Size another case and then measure the neck run out on this case. If it is 0.001" or less, your ready for step 2. If it is not, untighten the die lock ring and repeat the test but with the lock ring loose instead of tightened. SOme die threads are not perfectly true, as are some press threads off a bit. If they are and you tighten the die lock ring down you will pick up run out.
Run a properly lubed case up into the FL die until the ram is at the top of its travel.
Then raise(unscrew) the expander stem up until it stops against the inside of the case mouth that is in the die. Then turn the expander back down 1/2 rotation just to give it some breathing room.
DO NOT tighten the lock ring on the expander stem!!! Very important, let her float!! THis will allow it to self align with the case as it is pulled over the expander ball.
The benefit here is similiar to a sliding sleeve inline sizing die. The Inside of the case mouth engages the expander ball before the case is released by the die body in the neck area. Basically, the die body is true in most cases, since the case held in position by the die body, the expander stem is required to center itself to the position of the held case mouth. Leaving the stem floating allows it to do this. And generally the finished expanded case neck will have a dramatically lowered neck run out.
-Deprime cases without sizing the case
-Adjust the die body so it is producing good low runouts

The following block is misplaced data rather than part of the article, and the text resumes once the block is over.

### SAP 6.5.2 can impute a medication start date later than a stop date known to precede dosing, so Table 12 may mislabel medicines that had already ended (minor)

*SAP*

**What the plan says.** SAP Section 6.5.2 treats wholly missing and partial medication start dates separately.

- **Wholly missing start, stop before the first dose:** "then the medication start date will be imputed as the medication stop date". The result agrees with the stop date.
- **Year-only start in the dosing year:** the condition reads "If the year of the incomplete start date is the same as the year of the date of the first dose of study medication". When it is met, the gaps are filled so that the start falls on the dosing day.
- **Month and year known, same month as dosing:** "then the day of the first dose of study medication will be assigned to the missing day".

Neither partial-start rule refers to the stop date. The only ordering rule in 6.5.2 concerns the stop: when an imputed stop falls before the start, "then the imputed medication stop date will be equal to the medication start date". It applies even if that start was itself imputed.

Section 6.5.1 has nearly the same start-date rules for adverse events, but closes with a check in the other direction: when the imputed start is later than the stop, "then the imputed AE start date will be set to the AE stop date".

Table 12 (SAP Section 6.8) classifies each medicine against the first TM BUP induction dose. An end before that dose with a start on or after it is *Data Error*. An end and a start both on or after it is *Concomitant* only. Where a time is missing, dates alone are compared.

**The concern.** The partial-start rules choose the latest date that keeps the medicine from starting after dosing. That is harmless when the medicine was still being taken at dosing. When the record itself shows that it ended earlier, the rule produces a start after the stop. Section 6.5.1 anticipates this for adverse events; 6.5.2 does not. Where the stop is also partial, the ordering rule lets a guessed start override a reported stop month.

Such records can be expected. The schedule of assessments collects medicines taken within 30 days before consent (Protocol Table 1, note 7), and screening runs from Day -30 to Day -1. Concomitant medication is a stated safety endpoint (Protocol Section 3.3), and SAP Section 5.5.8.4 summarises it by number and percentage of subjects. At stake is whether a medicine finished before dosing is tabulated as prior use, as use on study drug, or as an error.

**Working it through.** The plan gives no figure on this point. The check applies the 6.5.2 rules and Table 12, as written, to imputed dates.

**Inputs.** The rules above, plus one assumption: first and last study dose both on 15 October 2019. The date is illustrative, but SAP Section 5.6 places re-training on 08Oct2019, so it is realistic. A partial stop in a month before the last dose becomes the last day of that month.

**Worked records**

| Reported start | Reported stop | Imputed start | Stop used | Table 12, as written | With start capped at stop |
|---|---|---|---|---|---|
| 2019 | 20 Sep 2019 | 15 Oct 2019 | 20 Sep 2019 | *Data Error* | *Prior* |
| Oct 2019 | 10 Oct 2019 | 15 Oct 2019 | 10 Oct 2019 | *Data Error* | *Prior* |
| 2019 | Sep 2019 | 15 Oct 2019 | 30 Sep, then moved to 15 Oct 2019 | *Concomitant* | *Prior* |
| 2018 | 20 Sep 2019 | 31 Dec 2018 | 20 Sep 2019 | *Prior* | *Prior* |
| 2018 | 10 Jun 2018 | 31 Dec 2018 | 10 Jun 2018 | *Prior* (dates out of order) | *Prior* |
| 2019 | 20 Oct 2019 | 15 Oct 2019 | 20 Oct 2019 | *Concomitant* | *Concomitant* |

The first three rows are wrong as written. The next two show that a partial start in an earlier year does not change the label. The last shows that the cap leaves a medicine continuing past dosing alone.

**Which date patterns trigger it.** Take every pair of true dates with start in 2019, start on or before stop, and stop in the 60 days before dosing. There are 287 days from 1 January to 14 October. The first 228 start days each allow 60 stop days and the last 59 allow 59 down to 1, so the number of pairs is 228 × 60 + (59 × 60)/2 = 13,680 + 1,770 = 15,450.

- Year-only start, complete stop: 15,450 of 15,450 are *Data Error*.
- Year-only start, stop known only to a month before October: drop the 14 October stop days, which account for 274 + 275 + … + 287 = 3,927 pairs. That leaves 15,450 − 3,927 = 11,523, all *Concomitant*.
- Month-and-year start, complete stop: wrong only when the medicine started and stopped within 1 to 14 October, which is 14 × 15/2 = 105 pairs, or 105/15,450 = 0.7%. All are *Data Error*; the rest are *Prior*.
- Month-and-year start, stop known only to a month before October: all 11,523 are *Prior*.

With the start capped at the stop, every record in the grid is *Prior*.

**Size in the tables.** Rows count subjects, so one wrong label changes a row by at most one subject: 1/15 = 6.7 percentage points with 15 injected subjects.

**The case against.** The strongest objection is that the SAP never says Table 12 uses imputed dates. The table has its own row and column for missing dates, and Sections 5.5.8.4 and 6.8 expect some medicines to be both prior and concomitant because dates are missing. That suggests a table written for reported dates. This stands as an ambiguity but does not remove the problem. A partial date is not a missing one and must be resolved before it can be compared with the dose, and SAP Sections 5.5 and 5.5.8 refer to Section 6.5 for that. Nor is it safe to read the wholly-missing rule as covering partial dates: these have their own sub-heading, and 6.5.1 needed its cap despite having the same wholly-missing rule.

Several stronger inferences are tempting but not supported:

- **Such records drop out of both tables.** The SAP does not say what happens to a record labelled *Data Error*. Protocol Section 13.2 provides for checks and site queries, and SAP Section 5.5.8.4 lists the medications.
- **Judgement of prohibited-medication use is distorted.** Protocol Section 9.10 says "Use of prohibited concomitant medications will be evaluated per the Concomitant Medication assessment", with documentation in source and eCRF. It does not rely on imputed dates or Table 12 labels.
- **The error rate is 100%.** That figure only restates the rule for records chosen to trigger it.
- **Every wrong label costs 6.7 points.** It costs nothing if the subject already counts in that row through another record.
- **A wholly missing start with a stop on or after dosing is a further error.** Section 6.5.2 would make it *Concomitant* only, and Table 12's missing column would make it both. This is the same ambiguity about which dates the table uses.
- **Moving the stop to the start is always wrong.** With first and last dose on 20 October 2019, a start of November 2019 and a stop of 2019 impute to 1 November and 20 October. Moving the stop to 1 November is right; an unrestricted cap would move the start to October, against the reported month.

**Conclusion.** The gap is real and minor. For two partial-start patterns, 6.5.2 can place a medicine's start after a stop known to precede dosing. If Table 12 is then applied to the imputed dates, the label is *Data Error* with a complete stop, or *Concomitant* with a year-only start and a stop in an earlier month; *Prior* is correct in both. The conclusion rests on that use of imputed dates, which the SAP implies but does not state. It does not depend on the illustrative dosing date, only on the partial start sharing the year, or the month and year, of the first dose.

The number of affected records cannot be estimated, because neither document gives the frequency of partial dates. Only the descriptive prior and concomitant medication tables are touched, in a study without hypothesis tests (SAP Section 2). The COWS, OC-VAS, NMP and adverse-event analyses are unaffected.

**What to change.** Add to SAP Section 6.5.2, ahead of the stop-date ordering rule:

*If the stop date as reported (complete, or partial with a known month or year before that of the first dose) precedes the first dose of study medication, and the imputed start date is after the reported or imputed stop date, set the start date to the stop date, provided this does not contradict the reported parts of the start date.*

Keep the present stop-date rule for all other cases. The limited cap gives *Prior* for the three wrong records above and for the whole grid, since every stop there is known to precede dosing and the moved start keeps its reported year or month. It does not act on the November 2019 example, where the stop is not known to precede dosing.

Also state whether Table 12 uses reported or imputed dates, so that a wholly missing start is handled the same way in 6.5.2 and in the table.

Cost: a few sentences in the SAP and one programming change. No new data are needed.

-Leave that expander stem floating so it can self align
YOu will see a dramatic decrease in your neck run outs using this system with conventional dies.
The next issue is the conventional seating die. We need neck run outs as true as possible and the case mouths perfectly square and evenly chamfered or bullet runout will increase during the seating process.
Using conventional seaters, you can expect to see the neck run out value at least doubled in the bullet run out. Point being you need your neck run outs as low as possible for any hope of getting sub 0.003" bullet run outs.
There is no real good way improve the conventional seating die. Basically, get that brass as square and even in the case mouth as possible, get the neck run outs as low as possible and you get what you get.
To greatly improve the bullet run out, you really need an inline seating die. Forunately, Forster makes a great inline seater that is very reasonably priced. I think they run about $30 for the more popular chamberings.
These will really help the run out of finished ammo.
When using an inline seater you will generally see the same bullet run out as the neck run outs you started with, or in some cases slightly better.
There are more expensive inline seaters like the Redding Comp dies but they all do the same thing, hold the bullet and case in the same axial alignment while the bullet is seated. This is key to low bullet run outs!!
Try that set up with your sizing die and I assure you your neck run outs will drop significantly on average.
You've started down that slippery slope of run out!!! Kind of like getting a chronograph. All was well before you knew the true!!!